openSSL.server.privateKeyFile = /path/to/key/file
openSSL.server.certificateFile = /path/to/certificate/file
openSSL.server.verificationMode = none
openSSL.server.verificationDepth = 9
openSSL.server.loadDefaultCAFile = false
openSSL.server.cypherList = ALL:!ADH:!LOW:!EXP:!MD5:@STRENGTH = KeyFileHandler
openSSL.server.privateKeyPassphraseHandler.options.password = securePassword
openSSL.server.invalidCertificateHandler = AcceptCertificateHandler

2. Manually:

Depending on which side you are – client or server – you have to call SSLManager::initializeClient or  SSLManager::initializeServer. Both methods take three arguments:

  1. PrivateKeyPassphraseHandler pointer
  2. InvalidCertificateHandler pointer
  3. Context pointer

This is where it becomes a little bit tricky: If you try to instantiate a Context with a privateKey file in order to provide it as argument to the initialize… method, a PrivateKeyPassphraseHandler might be needed. This handler is fetched from the SSLManager singleton – which you are just about to initialize!.

This circular dependency between Context and SSLManager can be overcome e.g. if you call SSLManager::initializeServer first only with a PrivateKeyPassphraseHandler, a InvalidCertificateHandler and null Context pointer. Then instantiate the Context and call SSLManager::initializeServer again.

Now that SSL Manager is initialized we can use Secure… prefixed classes as we would used their non-SSL counterparts. As with SecureServerSocket, other Secure… classes are derieved from corresponding non-secure base classes.

Conclusion: Once you got around the initialization of SSLManager singelton, using SSL POCO classes is very easy and straight forward. Check it out!

Active Object with POCO’s Active Methods

POCO’s ActiveMethods require minimal additional code to implement the Active Object design pattern

Active Object is a well known design pattern for synchronizing access to an object and/or resource. The basic idea is to separate method invocation from method execution which is done in a dedicated thread.

Instead of using the objects interface directly, a client of an Active Object uses some kind of  proxy which enqueues a so-called Method Request for later execution. The proxy finishes immediately and returns to the client some sort of callback, or variable, by which the client can receive the result. These intermeditate result variables are also known as Futures.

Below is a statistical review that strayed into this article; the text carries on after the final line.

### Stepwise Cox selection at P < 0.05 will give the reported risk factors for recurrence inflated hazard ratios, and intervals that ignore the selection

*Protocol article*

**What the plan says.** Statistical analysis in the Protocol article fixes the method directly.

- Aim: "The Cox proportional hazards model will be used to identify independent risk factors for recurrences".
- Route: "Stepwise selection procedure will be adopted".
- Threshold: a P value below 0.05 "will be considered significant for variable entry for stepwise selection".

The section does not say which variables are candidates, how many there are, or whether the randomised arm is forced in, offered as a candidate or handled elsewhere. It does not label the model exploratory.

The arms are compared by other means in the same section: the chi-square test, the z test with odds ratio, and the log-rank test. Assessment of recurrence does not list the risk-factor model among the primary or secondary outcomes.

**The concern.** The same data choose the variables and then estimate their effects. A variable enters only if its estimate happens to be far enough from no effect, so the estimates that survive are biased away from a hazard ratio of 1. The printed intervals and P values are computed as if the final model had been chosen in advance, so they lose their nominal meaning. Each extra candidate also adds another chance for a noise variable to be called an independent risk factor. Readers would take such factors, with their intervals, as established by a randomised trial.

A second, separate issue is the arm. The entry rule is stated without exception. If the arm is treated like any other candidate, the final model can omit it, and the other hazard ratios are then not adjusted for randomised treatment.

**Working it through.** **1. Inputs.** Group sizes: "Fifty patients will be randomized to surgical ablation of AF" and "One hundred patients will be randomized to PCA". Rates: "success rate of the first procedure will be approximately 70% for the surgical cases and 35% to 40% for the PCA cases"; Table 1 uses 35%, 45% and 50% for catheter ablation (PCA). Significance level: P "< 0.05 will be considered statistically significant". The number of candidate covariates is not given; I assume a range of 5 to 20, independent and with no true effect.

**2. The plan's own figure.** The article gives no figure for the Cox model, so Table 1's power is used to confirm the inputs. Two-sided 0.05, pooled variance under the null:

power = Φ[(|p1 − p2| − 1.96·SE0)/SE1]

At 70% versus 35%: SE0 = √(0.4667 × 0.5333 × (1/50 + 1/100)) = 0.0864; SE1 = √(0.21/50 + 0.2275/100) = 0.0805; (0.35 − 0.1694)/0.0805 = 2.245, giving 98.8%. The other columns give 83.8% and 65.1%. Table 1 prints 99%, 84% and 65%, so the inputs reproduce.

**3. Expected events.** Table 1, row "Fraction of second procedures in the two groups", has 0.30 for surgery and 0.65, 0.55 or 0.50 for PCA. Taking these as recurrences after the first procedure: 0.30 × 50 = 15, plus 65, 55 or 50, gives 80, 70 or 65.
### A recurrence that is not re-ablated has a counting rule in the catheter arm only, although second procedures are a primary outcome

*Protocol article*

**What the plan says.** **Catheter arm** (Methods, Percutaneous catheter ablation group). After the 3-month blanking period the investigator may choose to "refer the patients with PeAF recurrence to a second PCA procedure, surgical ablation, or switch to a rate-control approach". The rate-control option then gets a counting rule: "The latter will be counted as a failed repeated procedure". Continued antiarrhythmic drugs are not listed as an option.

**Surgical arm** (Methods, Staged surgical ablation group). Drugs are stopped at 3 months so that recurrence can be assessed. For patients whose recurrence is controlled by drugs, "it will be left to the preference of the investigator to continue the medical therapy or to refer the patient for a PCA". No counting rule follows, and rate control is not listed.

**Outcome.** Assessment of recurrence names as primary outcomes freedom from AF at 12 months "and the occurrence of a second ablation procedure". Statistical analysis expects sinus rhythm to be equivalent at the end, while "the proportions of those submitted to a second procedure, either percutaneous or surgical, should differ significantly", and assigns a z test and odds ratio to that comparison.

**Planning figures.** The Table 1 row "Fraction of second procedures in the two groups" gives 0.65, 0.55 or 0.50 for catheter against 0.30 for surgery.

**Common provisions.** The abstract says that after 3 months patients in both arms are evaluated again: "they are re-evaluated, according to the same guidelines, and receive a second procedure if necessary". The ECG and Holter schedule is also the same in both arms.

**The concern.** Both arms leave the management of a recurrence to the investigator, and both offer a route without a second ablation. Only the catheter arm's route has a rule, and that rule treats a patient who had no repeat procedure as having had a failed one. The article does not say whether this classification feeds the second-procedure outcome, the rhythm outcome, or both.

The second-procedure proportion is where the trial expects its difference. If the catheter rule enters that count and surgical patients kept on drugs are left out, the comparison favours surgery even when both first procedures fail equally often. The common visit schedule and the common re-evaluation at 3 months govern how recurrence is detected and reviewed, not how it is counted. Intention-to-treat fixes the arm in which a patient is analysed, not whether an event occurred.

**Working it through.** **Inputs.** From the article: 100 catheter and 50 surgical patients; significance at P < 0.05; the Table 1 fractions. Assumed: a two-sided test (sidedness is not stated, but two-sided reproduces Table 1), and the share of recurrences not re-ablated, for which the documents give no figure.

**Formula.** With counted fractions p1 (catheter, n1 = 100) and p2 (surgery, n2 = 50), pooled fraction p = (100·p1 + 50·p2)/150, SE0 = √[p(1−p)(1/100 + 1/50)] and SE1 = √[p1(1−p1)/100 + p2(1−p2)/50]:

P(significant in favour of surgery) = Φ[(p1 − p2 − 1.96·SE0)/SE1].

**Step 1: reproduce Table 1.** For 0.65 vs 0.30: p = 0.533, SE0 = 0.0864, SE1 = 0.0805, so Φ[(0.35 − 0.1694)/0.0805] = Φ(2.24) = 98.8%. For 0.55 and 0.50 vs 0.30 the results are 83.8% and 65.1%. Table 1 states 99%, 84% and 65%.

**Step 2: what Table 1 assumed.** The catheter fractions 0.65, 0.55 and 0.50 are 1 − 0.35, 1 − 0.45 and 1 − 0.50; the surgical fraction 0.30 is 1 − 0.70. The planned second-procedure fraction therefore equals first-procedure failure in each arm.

As always, there are lots of ways to implement this pattern. For example, if you had an interface like this

class MyObject
    int doStuff(const std::string& param) =0;
    std::string doSomeOtherThing(int i) =0;

applying a straight forward implementation, you would first transform this into a proxy and method request classes:

class MyObjectProxy
    MyObjectProxy(MyObject* theObject);
    // proxy methods
    Future<int> doStuff(const std::string& param);
    Future<std::string> doSomeOtherThing(int i);
    MyObject * _myObject;

class MethodRequest_DoStuff :
  public AbstractMethodRequest
    MethodRequest_DoStuff(const std::string& param);
    // all method request classes must implement execute()
    virtual void execute(MyObject* theObject);

    const std::string _param;

… and so on (for more details see this basic paper by Douglas C. Schmidt, or read chapter Concurrency Patterns in POSA2).

It’s easy to see that this implementation produces a lot of boilerplate code. To solve this, you could either cook up some code generation, or look for some language support to reduce the amount of characters you have to type. In C++, some sort of template solution can be the way to go, or…

Introducing Active Methods

With class ActiveMethod together with support classes ActiveDispatcher and ActiveResult the POCO C++ libraries provide very simple and elegant building blocks for implementing  the Active Object pattern.

ActiveMethod:  this is the core piece. When called, an ActiveMethod executes in its own thread.